And I wanted to raise money for the foundation because we’re working very, very hard. And literally the ranch tithes to support the foundation. The need is so great. There is so much more we can do.
What will you do in Tecate?
We have created wetlands, and they will get larger. We have one large community garden. We would like to have them in each what they call a barrio. We would like to develop community gardens so that most everything they eat they will be growing themselves like they used to. Everyone had a backyard garden. But now the soil is yucky and they don’t have the water. With a community garden you can amend the soil. You put in the proper irrigation and people have little garden plots. That was a system that was begun after World War I in Europe. So we would like to have Tecate be the example of the best kind of community.
So there’s many projects. We have a leadership program, training the youth. They don’t have the kind of leadership training programs like we have in the States. And the more we invest in our youth, whether its Tecate or San Diego, the more we reap benefits. They are our future.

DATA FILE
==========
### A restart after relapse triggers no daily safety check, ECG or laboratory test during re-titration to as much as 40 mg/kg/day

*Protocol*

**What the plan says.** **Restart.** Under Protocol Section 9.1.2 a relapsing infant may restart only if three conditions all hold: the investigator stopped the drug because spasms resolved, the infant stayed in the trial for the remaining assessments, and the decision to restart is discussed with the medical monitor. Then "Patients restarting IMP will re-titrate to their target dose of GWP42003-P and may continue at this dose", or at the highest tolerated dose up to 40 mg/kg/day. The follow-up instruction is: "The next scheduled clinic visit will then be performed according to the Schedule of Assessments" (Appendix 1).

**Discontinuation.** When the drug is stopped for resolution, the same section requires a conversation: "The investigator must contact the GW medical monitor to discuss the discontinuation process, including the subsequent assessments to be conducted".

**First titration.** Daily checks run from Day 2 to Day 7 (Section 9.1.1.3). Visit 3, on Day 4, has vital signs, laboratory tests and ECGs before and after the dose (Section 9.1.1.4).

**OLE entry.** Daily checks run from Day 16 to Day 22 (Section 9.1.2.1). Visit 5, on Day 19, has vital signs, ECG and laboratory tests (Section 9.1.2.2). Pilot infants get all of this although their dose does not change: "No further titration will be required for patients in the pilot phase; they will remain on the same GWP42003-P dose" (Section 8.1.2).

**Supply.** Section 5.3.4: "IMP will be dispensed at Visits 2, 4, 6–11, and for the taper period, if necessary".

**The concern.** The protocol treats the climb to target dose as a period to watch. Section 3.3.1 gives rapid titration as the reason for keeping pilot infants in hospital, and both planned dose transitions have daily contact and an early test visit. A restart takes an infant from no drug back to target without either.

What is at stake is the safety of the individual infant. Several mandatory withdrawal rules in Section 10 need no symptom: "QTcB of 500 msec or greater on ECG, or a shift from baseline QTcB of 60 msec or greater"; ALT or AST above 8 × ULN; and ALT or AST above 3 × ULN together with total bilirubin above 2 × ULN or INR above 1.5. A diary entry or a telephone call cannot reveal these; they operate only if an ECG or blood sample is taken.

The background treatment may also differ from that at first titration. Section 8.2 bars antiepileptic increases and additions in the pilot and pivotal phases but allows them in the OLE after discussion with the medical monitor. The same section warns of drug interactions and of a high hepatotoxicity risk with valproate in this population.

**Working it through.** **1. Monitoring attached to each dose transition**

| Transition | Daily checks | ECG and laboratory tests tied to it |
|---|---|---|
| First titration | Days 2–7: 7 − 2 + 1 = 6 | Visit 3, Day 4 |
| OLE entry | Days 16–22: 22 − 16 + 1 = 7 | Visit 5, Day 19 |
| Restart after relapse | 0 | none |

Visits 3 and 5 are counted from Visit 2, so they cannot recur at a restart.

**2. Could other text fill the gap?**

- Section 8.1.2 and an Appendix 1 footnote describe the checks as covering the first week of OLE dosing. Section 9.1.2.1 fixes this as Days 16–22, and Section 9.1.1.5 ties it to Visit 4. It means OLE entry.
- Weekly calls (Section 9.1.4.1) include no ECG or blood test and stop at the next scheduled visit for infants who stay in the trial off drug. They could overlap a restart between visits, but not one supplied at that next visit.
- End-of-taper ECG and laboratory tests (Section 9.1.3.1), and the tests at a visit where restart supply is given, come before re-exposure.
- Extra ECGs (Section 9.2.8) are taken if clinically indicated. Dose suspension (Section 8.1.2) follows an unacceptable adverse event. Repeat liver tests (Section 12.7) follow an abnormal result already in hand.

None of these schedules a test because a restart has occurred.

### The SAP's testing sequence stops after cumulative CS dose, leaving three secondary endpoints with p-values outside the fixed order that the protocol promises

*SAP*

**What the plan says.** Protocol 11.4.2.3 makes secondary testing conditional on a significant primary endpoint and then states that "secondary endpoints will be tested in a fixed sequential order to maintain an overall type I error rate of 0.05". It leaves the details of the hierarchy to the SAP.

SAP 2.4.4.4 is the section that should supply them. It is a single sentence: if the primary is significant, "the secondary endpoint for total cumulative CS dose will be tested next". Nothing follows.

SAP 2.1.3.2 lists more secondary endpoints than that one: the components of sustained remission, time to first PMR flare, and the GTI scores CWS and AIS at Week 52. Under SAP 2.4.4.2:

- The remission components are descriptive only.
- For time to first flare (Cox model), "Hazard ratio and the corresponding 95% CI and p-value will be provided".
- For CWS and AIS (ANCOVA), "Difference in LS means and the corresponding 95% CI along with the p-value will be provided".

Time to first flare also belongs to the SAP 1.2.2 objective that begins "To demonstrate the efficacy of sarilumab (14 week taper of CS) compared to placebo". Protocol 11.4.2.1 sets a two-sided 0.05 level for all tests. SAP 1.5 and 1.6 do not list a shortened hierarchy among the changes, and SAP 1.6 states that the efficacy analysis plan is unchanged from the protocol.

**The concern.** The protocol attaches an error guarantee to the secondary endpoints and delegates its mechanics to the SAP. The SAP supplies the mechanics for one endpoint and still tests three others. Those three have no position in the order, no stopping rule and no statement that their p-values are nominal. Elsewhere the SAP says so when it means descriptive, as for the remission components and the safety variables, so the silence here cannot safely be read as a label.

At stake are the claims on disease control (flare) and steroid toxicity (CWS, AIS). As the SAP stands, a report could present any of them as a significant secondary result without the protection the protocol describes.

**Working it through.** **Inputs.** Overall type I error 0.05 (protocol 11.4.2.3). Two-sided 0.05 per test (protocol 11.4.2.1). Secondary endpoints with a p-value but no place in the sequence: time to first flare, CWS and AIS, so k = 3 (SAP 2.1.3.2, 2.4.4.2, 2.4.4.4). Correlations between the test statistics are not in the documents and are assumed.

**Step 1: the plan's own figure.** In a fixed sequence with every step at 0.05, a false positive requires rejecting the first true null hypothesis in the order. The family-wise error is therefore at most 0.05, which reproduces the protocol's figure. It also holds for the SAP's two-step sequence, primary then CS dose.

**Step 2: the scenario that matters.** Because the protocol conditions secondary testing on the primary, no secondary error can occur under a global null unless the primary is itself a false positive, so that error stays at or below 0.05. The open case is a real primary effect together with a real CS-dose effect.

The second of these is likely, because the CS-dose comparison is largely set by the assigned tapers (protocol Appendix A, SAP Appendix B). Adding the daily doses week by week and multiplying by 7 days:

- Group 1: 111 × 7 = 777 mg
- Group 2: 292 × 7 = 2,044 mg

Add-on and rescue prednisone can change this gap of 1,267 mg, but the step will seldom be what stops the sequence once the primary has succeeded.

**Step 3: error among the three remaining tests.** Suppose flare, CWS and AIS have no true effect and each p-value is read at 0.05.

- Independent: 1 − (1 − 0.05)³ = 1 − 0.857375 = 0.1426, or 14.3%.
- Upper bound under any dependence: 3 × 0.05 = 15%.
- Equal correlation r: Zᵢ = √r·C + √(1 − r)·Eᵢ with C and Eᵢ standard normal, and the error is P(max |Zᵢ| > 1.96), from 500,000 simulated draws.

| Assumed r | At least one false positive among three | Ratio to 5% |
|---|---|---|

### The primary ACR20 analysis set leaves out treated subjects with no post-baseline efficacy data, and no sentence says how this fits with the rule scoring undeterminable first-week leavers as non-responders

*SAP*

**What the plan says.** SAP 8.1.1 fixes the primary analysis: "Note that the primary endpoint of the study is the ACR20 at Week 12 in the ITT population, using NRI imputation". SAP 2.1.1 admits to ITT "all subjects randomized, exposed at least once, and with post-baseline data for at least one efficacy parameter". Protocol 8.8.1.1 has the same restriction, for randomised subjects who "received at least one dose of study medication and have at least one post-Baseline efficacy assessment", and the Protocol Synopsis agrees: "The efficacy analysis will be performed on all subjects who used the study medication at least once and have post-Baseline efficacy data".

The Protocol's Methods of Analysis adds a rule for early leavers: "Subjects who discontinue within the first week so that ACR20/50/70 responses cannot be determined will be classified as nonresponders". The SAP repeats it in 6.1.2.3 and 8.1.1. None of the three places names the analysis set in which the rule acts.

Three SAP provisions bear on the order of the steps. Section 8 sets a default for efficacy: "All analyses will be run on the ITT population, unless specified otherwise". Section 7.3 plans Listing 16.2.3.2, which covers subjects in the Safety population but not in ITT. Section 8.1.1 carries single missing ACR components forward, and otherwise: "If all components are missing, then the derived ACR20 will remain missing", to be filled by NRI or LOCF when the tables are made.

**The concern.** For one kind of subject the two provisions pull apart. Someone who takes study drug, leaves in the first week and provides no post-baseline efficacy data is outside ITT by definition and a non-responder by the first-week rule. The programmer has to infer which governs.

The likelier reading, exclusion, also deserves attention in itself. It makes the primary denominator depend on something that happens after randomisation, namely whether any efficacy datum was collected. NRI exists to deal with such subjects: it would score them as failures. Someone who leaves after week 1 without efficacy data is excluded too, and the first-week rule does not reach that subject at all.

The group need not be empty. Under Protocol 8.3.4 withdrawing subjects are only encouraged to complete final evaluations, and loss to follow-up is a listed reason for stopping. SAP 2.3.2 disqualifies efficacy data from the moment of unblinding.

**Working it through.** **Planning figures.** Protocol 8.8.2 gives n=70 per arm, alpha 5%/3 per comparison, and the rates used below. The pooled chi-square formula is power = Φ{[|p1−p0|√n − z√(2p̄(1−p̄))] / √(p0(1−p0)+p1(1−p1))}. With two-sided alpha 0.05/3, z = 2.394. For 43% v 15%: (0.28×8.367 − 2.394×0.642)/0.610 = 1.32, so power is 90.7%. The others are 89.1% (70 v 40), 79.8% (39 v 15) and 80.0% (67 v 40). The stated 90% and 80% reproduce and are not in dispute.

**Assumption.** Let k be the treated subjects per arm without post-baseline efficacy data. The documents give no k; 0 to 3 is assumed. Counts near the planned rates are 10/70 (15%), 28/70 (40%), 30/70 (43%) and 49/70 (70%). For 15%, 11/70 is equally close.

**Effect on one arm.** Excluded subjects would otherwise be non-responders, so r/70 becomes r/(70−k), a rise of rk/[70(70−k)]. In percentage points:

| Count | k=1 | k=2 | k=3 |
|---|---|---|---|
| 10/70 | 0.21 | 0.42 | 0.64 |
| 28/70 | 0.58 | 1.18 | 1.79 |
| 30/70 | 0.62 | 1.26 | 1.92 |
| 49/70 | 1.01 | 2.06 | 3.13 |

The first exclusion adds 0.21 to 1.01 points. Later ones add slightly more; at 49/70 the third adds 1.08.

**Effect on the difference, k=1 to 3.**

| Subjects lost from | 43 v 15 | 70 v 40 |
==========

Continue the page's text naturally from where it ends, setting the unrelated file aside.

At 88, you work out with a former Navy Seal, do pilates, serve as creative director of Rancho La Puerta and the Golden Door, travel to Alaska with your grandchildren and are working on a nutrition-based curriculum for fifth graders. How do you keep up this pace?
On my to-do list as a must for next year is a book called Too Young to Get Old. I really don’t believe that you need to be old during 60 to 90. You have to invest, put some plum in the plum pudding if you’re going to have a plum. So you have to say, “There’s a lot I want to do and I don’t really feel like getting old.”
Interview conducted and edited by Rebecca Tolin, who can be reached directly at email@example.com.